Saturday, September 17, 2011 | By: Rey Rusty Mendoza Gayuma

Sunset Bruises

I was in my senior year in High School when I came across with this heart-warming story. I have read it many times but I still really can't get over it. So there, I want you also to be fascinated by this story courtesy of Junrell Calunod. I hope you enjoy..

Darkness crept and started stealing the light. The once dashing blue sky slowly transformed into flaming yellow orange – until bit by bit, it became gray, then black. He could feel the chilly breeze captivating the whole place, touching his face. The strident voices of crickets began to mix up with the clashing of the waves. And the sun at a snail’s pace disappeared. He’d been there sitting for hours – watching the waves touching hastily into the rocky seashore; gazing at the sunset.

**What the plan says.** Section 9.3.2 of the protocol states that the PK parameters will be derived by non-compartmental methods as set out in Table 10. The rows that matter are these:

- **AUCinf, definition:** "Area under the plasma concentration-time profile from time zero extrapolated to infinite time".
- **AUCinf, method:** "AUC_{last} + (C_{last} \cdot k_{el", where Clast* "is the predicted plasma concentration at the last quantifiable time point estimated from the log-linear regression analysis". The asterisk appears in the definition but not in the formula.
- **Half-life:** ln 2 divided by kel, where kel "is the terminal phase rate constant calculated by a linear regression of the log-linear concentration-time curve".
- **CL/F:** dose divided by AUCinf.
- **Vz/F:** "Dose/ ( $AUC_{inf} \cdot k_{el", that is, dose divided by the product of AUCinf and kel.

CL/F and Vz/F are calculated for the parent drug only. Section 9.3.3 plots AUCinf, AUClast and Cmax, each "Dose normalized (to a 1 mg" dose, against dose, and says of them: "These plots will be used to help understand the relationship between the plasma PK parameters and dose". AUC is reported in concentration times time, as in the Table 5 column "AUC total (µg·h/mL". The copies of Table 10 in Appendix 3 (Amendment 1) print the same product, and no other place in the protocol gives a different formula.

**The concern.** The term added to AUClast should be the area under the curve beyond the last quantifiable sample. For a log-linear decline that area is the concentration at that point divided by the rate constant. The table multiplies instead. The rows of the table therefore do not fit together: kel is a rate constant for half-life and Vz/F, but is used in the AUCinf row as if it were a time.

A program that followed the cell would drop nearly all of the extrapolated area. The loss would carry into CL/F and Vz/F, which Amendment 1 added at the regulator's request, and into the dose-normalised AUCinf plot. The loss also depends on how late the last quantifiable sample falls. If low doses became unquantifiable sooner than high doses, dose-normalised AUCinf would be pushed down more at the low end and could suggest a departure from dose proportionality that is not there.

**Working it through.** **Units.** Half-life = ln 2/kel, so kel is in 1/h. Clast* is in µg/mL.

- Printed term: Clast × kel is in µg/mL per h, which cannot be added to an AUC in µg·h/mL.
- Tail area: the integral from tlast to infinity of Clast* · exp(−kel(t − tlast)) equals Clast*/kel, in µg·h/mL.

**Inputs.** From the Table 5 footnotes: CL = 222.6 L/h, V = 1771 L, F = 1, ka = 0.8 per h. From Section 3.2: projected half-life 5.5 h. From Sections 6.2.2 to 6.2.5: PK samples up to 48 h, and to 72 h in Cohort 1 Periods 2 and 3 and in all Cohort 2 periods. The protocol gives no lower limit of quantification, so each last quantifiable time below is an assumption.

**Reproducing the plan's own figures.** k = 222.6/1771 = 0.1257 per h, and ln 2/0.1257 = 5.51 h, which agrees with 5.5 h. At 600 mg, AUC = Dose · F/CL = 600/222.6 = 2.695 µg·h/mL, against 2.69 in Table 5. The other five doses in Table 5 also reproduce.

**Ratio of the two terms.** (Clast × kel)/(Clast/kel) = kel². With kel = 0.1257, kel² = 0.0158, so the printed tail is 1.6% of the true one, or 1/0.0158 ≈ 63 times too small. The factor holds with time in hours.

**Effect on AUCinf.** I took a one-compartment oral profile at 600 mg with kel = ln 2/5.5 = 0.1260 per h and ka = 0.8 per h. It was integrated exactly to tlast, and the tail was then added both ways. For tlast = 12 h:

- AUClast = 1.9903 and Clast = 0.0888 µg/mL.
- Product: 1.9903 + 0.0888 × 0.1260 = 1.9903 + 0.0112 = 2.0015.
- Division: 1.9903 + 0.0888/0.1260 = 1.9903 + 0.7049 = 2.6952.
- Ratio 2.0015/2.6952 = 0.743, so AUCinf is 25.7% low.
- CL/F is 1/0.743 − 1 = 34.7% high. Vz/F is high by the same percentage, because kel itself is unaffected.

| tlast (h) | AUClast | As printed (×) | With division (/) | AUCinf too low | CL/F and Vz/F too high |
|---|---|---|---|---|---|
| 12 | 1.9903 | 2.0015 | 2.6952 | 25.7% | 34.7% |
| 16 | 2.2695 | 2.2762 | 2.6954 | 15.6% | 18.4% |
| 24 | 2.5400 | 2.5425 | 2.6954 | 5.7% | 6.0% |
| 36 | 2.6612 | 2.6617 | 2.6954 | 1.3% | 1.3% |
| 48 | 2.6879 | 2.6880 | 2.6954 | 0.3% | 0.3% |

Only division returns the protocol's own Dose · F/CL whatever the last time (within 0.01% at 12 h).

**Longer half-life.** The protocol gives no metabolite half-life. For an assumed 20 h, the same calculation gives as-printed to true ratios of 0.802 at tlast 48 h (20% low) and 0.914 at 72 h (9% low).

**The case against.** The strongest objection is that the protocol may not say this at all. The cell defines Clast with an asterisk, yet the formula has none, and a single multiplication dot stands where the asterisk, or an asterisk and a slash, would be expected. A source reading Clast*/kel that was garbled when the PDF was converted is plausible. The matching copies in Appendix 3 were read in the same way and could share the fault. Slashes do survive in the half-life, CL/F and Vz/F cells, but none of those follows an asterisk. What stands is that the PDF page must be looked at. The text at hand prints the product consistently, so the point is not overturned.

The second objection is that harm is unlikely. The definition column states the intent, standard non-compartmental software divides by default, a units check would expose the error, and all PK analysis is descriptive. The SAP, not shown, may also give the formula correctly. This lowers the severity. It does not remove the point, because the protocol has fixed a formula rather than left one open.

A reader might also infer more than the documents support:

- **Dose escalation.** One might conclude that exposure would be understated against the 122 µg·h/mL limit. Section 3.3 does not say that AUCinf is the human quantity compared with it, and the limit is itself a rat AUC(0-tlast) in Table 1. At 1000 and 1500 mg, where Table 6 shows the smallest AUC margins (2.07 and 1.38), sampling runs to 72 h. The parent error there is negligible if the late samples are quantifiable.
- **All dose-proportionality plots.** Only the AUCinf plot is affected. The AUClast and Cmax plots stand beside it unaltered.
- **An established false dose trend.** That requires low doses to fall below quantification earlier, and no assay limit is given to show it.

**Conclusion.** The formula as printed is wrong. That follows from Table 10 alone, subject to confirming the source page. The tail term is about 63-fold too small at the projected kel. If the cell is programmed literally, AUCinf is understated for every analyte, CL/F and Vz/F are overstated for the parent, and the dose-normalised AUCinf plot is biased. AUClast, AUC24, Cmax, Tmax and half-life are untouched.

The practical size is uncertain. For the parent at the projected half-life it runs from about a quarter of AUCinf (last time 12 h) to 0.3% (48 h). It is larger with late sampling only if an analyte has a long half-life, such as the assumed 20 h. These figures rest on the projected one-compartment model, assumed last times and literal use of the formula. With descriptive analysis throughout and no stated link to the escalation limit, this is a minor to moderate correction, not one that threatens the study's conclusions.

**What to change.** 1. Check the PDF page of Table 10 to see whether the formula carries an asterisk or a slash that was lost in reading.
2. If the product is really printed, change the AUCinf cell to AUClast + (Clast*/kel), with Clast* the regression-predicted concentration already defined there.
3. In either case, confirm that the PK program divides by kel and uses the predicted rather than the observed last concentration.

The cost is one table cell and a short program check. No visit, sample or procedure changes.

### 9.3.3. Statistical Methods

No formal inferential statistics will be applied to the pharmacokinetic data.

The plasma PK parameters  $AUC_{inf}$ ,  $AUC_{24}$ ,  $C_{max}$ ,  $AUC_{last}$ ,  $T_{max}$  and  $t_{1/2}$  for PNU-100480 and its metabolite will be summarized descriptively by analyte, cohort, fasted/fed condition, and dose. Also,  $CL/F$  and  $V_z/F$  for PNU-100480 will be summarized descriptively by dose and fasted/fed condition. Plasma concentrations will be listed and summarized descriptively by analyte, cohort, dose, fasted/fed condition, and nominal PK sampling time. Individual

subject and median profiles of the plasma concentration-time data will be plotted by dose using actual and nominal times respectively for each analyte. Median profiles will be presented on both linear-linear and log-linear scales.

Minutes after the darkness completely engulfed the daylight, something reminded him that he needed to go home. He lazily rose and started walking with heavy steps. After a few steps, he felt something painful on his right knee. He supposed it was just an insect bite so he swiped it with his right hand and continued walking.

After a few more steps, he felt the striking pain again. Curious, he stopped to roll up his short pants and inspect his knee. But with the darkness enthralling the entire place, all he could see were dim pictures. He took his cellular phone from his pocket and switched on its flashlight. Blue rays of light illuminated the place but as he took a closer look at his aching knee, he found no mark of anything that caused the pain. He stopped for a moment and looked again.

It was still aching but there was nothing. No insect bite, no wound nor bruises. Nothing – except those light brown spots, those scars. In a while, the pain ceased again. He supposed he should get going now but something like a powerful force dictated him to stare and examine the scars on his knee more closely. He felt something strange and before he knew it, he was already massaging his smeared knee as memories started to flash back – memories he wished he could escape from.